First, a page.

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Trait Canalization Analysis of Water Quality, Temperature, and Developmental Associations with Early Life Stages of Two Fish Species

Abstract

Evaluation of trait robustness based on environmental fluctuation in ontogenetic life stages are needed to evaluate stability and trait response during critical developmental events. Hardness, alkalinity, acidity, light intensity, and thermal differences were studied for trait canalization variation in morphometric, meristic, ontogenetic processes, and pigment characteristics. Trait canalization was observed with no statistical differences (p > 0.05) in mixed random two-way ANOVA comparisons between various block and treatment effects for hardness, alkalinity or acidity. Thermal block variation differences in six measures, including mandible length, yolk sac length, midpostanal depth, and head width, incubation, and hatching length, varied significantly (p ≤ 0.05) with declining temperatures. Water quality and thermal attributes exhibited trait canalization and did not increase character state variation in the early life stage morphological expression, which result in stable phenotypic inheritance rather than variable environmental conditions during embryonic and larval development.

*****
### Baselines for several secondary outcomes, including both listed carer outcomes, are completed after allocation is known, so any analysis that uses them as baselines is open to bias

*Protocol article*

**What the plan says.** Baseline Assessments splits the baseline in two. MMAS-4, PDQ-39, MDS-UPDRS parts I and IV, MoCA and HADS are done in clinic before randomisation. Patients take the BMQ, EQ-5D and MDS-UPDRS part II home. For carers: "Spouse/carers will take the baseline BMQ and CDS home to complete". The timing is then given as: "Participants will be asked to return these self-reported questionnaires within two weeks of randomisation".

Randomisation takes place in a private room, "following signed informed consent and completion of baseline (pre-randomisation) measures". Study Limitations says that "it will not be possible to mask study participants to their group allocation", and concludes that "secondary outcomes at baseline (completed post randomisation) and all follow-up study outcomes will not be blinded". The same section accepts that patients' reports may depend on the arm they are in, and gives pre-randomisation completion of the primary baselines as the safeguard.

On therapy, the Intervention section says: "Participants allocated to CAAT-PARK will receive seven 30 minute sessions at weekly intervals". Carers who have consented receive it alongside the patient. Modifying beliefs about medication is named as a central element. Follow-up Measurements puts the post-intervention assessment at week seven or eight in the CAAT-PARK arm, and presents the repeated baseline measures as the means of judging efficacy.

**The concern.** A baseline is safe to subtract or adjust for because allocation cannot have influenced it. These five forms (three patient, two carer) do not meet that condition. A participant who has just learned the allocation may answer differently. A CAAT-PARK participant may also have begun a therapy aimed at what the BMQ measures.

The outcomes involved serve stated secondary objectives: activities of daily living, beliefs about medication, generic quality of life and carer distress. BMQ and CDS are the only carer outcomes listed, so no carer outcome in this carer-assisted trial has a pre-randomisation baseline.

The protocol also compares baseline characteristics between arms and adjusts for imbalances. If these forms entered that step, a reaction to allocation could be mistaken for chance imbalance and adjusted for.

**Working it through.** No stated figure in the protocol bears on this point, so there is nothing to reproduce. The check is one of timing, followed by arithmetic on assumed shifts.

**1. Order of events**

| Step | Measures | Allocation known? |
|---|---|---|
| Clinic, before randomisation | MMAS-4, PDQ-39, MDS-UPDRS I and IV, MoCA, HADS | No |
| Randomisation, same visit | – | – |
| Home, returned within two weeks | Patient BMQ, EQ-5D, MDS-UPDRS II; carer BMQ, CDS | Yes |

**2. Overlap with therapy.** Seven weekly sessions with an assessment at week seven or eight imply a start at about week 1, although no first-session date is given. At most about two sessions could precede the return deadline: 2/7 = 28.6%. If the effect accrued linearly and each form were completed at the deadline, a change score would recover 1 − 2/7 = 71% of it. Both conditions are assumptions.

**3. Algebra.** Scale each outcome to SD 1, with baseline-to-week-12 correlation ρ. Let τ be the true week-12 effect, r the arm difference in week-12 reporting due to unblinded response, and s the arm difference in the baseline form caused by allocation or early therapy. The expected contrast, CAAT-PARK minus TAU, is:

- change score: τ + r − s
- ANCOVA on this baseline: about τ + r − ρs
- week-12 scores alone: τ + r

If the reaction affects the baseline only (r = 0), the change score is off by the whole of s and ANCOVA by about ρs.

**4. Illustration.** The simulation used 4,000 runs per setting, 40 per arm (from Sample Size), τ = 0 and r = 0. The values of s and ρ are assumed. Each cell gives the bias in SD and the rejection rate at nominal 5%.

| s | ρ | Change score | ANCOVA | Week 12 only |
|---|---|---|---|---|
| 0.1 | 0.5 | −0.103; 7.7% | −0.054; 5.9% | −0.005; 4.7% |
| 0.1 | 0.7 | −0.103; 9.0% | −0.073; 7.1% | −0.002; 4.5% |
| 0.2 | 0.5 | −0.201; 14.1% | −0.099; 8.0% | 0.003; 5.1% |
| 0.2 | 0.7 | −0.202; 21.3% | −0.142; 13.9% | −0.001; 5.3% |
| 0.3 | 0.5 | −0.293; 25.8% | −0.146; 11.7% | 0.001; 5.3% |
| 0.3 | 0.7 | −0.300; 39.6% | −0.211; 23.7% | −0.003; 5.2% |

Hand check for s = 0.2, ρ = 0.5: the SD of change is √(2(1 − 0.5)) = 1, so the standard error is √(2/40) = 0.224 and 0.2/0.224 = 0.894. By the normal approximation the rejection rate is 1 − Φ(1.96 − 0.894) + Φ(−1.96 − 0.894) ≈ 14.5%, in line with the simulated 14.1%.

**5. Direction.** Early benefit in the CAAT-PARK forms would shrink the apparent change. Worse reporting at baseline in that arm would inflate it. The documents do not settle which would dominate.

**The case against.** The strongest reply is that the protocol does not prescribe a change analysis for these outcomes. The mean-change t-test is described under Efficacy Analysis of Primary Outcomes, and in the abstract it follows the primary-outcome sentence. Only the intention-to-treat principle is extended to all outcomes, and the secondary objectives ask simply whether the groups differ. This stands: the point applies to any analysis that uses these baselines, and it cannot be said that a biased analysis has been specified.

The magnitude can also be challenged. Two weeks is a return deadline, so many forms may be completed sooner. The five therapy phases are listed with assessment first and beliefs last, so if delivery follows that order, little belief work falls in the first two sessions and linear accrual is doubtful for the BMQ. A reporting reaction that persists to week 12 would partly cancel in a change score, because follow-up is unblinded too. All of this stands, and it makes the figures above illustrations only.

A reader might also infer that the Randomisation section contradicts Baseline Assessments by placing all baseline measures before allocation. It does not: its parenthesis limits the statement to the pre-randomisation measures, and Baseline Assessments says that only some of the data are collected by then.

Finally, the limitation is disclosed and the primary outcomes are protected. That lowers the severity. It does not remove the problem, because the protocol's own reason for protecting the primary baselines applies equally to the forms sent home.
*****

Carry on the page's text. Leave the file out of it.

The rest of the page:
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Acknowledgments

Thanks to J. Brown, L.M. Page, and D. Bardack, University of Illinois for constructive comments on an earlier draft of this manuscript. A. Lubin, Roosevelt University, provided assistance with statistical results and assisted in developing SAS models. T. Brandt, U.S. Fish and Wildlife Service, provided permits and embryos of the endangered fountain darter; N. Garcia and B. Simon assisted in collection of johnny darter adults and embryos.

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Correspondence to Thomas P. Simon.

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Simon, T.P. Trait Canalization Analysis of Water Quality, Temperature, and Developmental Associations with Early Life Stages of Two Fish Species. Bull Environ Contam Toxicol 94, 688–694 (2015). https://doi.org/10.1007/s00128-015-1540-6

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Keywords

  • Ontogenetic processes
  • Deformity
  • Embryo
  • Yolk sac larva